If in the future, you find you or a loved one are in need of skilled services, you may wish to make the Medicare program an important part of your insurance coverage. Since Medicare is a complicated program governed by numerous rules and regulations, many of which change from time to time, I will try to explain some of the more frequent misunderstood aspects of the program, as well as the benefits of Medicare. I want to help you take the guess work out of Medicare.
What is Medicare?
For anyone 65 or older; people of any age with permanent kidney failure; or those receiving Social Security disability benefits, Medicare is a federal insurance program providing two types of coverage:
- Hospital Insurance - Part A helps pay for inpatient hospital care, inpatient care in a skilled nursing facility, and certain home health care services.
- Medical Insurance - Part B helps pay for your doctor's services and other medical services and supplies not covered by Medicare hospital insurance - Part A.
Medicare Benefits Can Help You to Live and Recover at a Skilled Facility if…
- You have been a hospital patient for 3 consecutive days, not counting the day of discharge.
- You are admitted to the skilled nursing facility within 30 days of your hospital discharge.
- The services you require are related to the condition for which you were treated in the hospital.
- You require skilled nursing services or rehabilitation services on a daily basis.
- These services, as a practical matter, can only be provided on an inpatient basis.
- Your doctor orders and certifies at time of admission that you need skilled care services on a daily basis, and again, certifies your need 14 days after admission and every 30 days thereafter.
- A Utilization Review Committee of professionals regularly reviews and approves your continued need for skilled care services.
- Your stay in the skilled nursing facility is 100 days or less.
You May Receive Help From Medicare on all These Services:
- a semi-private room
- all meals, including special diets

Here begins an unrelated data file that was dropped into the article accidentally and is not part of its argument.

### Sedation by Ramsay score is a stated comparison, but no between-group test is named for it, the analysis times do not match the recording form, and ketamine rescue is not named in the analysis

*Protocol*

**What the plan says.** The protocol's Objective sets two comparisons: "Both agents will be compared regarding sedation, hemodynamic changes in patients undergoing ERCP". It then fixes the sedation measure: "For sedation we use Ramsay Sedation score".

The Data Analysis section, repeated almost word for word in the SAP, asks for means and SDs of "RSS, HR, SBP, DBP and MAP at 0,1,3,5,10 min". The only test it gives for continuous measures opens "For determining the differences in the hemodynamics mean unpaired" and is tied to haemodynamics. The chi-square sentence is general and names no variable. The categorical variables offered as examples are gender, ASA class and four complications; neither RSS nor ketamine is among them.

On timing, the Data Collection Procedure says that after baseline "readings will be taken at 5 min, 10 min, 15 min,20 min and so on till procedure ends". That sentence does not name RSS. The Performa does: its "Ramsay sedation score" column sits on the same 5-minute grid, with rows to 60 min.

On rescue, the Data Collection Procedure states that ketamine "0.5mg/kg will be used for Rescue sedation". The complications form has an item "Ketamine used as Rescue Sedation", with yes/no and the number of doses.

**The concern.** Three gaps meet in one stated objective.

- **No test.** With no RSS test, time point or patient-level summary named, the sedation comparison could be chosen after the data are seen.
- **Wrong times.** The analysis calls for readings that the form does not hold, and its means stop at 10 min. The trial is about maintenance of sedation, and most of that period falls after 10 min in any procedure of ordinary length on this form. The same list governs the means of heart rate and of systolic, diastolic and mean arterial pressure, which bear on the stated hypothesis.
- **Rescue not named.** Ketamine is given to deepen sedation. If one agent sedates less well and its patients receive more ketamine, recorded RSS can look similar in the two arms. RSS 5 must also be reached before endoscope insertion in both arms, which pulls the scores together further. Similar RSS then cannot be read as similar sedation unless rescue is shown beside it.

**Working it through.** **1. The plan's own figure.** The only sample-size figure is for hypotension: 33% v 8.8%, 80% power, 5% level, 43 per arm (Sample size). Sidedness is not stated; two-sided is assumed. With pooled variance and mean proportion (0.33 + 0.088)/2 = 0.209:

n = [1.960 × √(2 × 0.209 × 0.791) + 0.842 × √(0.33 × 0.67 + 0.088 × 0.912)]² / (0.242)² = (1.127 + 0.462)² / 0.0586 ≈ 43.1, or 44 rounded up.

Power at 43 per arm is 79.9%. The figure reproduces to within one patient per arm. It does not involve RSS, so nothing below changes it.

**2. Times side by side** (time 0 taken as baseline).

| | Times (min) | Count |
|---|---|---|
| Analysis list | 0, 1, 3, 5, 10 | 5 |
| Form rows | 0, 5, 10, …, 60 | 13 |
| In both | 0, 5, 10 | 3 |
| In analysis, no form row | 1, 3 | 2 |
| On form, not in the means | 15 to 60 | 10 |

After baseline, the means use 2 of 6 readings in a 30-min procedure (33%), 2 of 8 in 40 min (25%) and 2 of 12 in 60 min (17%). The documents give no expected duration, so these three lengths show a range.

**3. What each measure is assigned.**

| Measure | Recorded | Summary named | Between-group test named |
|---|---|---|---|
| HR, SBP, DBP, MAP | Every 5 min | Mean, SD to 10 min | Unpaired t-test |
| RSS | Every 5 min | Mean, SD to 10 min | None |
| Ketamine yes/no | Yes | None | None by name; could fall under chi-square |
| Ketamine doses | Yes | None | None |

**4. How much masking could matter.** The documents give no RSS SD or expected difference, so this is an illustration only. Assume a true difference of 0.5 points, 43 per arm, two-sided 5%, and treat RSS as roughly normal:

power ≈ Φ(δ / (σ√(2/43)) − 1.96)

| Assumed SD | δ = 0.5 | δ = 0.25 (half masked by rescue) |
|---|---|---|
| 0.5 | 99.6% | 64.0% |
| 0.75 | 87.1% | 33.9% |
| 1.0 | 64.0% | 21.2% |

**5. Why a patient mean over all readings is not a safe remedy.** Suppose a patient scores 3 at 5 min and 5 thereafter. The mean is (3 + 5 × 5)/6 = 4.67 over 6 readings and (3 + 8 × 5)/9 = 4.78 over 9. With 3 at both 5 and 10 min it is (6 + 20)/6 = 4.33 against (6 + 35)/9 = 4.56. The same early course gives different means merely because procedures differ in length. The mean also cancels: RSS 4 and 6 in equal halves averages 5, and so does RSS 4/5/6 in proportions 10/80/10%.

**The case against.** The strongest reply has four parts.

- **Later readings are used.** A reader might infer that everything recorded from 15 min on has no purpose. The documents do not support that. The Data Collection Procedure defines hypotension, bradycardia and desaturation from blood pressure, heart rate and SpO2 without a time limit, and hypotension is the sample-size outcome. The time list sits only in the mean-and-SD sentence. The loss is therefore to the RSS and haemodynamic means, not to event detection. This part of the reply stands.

- nursing care
- rehabilitative therapies
- drugs prescribed by a physician
- medical supplies
- use of appliances and equipment
What Kinds of Illnesses or Disabilities Does Medicare Ordinarily Cover in a Skilled Care Facility?
Many different illnesses or disabilities can be covered by Medicare hospital insurance - Part A. Your eligibility for coverage depends on your need for skilled care services on a daily basis. A skilled care service is defined as a service that is provided on a daily basis directly by or requiring the supervision of a licensed nurse or registered therapist. The following services are considered the most common skilled care services: decubitus care; Levine tube; intravenous therapy; sterile dressings; tracheostomy care (if surgery is recent); daily multiple injections; physical, speech and occupational therapy which must be required on a daily basis. The facility's staff should be glad to assist you in determining whether an illness or disability qualifies for Medicare coverage.
How Many Days of Service Will Medicare Hospital Insurance - Part A, Help Pay For When I am in a Skilled Nursing Facility?
Medicare hospital Insurance -Part A helps pay for up to 100 days in a participating skilled nursing facility in each benefit period. The 100 days of coverage are not automatic since continued eligibility for coverage remains in effect only as long as the preceding conditions are met and skilled care services are required on a daily basis. The foregoing information explains the maximum coverage under Medicare hospital insurance -Part A. However, actual experience shows that patients receive an average of about 24 days of covered care.
Medicare Summary as of January 1, 2013
HOSPITAL INSURANCE - PART A
Service: Skilled Nursing Facilities Certified By Medicare (Inpatient)First 20 Days: You Pay Nothing, Medicare Pays 100%
Next 80 Days: You Pay $148 a day, Medicare Pays balance of covered charges
Admission to a skilled nursing facility must occur within 30 days of a hospital confinement of 3 or more days; must be an extension of the hospital treatment; and must be for daily skilled nursing and/or therapy services which as a practical matter can only be provided on an inpatient basis.
Private duty nurses, first three pints of blood, personal
convenience items such as barber, beautician, personal laundry,
private telephone and television.
MEDICAL INSURANCE - PART B
Service: Skilled Nursing Facilities, Certified By Medicare (Outpatient)
Doctor's visits; physical, occupational, and speech therapy; lab and X-ray services; prosthetic devices and some supplies and equipment.
Unlimited Time Limit: You Pay one annual deductible of $100 plus 20% of the balance of reasonable charges, Medicare Pays balance of reasonable charges.
*Beneficiaries of Medicare Insurance - Part B must satisfy only one $100 deductible. All products or services covered by Part B count toward that deductible.
Not eligible for Medicare Part A (Hospital Insurance) benefits.
Most central supplies, personal items, and room and board.
For further information on Medicare Parts A, B or D (Pharmacy), please go to Medicare.gov
**If you are a nursing home patient or family member you can also contact the administrator of your nearest nursing home facility for more detailed information about your Medicare benefits.
**This information pertains only to the fee-for-service (traditional) Medicare program. The above information does not apply to the additional Medicare options that are now available, such as Medicare HMO programs and Medicare replacement policies.